Winter-Proof Your Elevators

Winter-Proof Your Elevators

Property managers have a myriad of responsibilities on their plates, so when it comes to elevators, the general thinking is, “if it ain’t broke, don’t fix it.”  Yet when elevators break down or work improperly, especially during inclement weather, we are reminded of their vital importance.

The best way to keep your elevator in fighting shape is to be proactive about its maintenance and repair. Of course, it’s a year-round task, but here we focus on how to make sure your elevators are ready for whatever winter brings.

Below are items to pay attention to/look out for, especially in winter weather, to help keep your elevators running safely and smoothly.

Find out how to improve safety and reduce costs at your property

Our best-in-class emergency phone + monitoring solutions provide peace of mind and are backed by decades of expertise

Learn More

Best Supplier -
Communication System

Ice and snow presence

As we all know, ice and snow can accumulate very quickly. Tenants and visitors can unwittingly bring weather into the building, and also into your elevators. Before riders reach your elevator bank, place down mats and rugs that may absorb the ice and snow. That proactive “step” may also prevent slips and falls.


Winter isn’t only about snow. Under milder conditions, you may be dealing with heavy rain or freezing rain, which could turn into flooding. Make sure you have a sump pump on hand, and that it has had proper maintenance. Be sure that its battery is charged in case of an electrical outage. Keep your motor room insulated from oncoming flood water. Close vents to keep water from traveling through the shaft.

Wet floors

Floors can be deceiving. You may think a small bit of moisture or a few drops may not be a cause for concern, but even the slightest appearance of moisture can cause accidents. Resolve to keep the floors dry (mopped and swept) at all times.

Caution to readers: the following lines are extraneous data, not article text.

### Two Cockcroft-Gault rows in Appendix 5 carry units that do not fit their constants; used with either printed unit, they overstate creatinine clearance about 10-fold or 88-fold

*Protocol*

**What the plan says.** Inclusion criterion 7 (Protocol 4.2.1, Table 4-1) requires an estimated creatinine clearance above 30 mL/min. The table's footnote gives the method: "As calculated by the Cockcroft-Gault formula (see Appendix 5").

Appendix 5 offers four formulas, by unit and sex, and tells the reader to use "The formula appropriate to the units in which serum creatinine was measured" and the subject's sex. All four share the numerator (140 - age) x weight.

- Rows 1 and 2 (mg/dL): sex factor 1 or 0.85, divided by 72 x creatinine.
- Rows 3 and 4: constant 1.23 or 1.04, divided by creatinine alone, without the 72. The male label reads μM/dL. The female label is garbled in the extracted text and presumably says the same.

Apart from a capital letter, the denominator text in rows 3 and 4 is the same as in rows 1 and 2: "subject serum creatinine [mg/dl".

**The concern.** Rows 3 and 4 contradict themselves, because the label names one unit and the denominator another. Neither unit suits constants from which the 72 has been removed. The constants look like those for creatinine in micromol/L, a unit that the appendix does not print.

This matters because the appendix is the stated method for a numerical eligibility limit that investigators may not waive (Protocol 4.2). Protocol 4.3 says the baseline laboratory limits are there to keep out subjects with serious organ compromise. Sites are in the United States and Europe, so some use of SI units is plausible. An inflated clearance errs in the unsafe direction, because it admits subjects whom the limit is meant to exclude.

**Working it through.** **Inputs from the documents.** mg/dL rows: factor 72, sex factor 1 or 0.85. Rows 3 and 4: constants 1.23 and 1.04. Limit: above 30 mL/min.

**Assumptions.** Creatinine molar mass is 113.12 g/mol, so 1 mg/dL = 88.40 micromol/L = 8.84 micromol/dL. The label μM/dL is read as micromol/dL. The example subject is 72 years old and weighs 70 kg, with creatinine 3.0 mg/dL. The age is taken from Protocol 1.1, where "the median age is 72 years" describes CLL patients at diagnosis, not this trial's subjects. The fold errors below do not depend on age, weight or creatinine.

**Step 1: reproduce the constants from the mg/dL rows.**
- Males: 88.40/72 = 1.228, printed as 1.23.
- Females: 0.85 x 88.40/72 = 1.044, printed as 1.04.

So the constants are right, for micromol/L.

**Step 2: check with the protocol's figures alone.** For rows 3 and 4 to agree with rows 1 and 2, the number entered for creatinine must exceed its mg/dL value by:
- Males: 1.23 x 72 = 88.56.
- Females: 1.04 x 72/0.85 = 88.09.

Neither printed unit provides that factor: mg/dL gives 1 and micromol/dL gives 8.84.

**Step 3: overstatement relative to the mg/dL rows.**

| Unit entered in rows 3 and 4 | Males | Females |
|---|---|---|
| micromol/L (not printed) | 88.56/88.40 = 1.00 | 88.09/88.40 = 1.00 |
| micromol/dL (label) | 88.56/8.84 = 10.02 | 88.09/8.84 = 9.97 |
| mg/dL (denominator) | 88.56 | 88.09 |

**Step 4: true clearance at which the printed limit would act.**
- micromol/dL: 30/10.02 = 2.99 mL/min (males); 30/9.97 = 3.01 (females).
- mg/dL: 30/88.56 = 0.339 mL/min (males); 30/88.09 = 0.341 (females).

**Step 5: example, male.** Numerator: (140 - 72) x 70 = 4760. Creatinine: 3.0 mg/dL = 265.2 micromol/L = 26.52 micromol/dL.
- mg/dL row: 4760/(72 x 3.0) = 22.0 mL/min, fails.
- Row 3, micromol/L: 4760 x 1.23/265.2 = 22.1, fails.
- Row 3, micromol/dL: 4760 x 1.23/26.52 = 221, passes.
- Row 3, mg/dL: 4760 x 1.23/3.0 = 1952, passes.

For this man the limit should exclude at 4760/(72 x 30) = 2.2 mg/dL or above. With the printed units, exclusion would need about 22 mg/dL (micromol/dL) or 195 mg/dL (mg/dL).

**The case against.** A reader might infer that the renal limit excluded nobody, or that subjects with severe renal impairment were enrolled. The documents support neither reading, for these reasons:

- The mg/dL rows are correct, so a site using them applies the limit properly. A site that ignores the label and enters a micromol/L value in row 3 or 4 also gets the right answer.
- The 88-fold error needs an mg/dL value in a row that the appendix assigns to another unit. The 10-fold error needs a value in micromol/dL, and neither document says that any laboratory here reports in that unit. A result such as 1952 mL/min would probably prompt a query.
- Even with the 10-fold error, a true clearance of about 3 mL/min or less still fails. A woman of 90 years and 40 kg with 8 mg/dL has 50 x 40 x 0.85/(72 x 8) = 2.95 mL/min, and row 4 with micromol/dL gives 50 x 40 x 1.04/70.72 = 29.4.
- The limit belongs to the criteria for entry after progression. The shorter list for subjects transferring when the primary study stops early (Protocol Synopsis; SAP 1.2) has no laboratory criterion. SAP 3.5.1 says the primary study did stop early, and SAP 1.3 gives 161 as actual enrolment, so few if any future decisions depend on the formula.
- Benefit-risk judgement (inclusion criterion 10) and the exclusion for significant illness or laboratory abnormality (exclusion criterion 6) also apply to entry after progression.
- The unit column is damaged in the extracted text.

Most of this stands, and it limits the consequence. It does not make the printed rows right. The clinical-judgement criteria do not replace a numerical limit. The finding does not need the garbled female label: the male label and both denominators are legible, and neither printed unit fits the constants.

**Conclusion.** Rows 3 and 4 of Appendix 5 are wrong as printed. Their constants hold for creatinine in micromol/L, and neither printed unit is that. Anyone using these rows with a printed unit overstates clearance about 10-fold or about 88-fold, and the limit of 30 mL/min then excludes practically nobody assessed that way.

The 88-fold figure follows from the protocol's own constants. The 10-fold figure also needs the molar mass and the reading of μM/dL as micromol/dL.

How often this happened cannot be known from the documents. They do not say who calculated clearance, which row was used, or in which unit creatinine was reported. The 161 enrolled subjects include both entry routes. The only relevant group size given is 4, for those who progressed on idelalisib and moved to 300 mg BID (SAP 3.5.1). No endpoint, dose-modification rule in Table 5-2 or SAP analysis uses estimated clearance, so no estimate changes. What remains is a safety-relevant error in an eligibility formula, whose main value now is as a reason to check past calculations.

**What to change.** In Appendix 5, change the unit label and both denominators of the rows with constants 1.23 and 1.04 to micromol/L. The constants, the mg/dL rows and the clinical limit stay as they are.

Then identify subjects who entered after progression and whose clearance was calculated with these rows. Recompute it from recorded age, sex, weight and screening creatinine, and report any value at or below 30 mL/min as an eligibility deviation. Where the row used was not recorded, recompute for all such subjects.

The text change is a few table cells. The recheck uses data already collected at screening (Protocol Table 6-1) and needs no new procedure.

Believe it or not, wind can do a number on your fragile elevator doors. Why? It travels through elevator shafts, as if it were traveling through a chimney. Wind damage can prevent your elevator doors from closing properly or completely.

Dry air

This can be as damaging as moisture. It can interfere with your elevator’s regular functions. Be sure to regularly lubricate your elevator rails.

Screeching or squeaking noises

Unpleasant noises during elevator operations could mean that you are lacking grease or lubricant on your elevator rails (see the bullet point above).

Varying temperatures

Keep your lobby and elevators at a consistent temperature. Changing temperatures can cause damaging condensation. Controlled temperatures will help your elevator motor and its controls to work correctly. This can be maintained with regular, proper maintenance.

Cold floors

If your elevator is normally parked on an especially cold floor, it may affect its performance. Make sure the elevator is stationed on a floor (or in the lobby) that contains heat and/or warmer air.


If you are located in an area that experiences above-average cold winters, be sure to add extra layers of insulation to your elevators.

Backup system/generators

Winter storms can often lead to power outages. Be sure that your batteries and generators are fully charged before the storm hits. Make it a high-priority item on your winter maintenance checklist.

Machine room changes

Be sure that your machine room is climate controlled and never too hot or too cold. Fluctuations in temperature could be damaging to the room and also to the elevators. The best way to ensure machine room health is to schedule regular maintenance checks.

Evacuation procedures

If you need to evacuate the building due to severe weather, make sure the elevators are parked on your top floor to keep them out of the flooding danger zone. Of course, do this after the tenants on the top floor are safely evacuated.

Make sure to invest in a high-quality emergency communications system (with backup options for power outages)

According to the National Elevator Industry, elevators and escalators safely move more people than any other form of transportation. In the U.S. people travel 2.55 billion miles on elevators and escalators each year. That is more than the total rail and air miles traveled combined, or 1/2 of all highway trips per year.

With those numbers in mind, it’s inevitable that there will be malfunctions and weather-related problems. However, you’ll always have peace of mind with an in-elevator emergency communications system like the one offered by Kings III.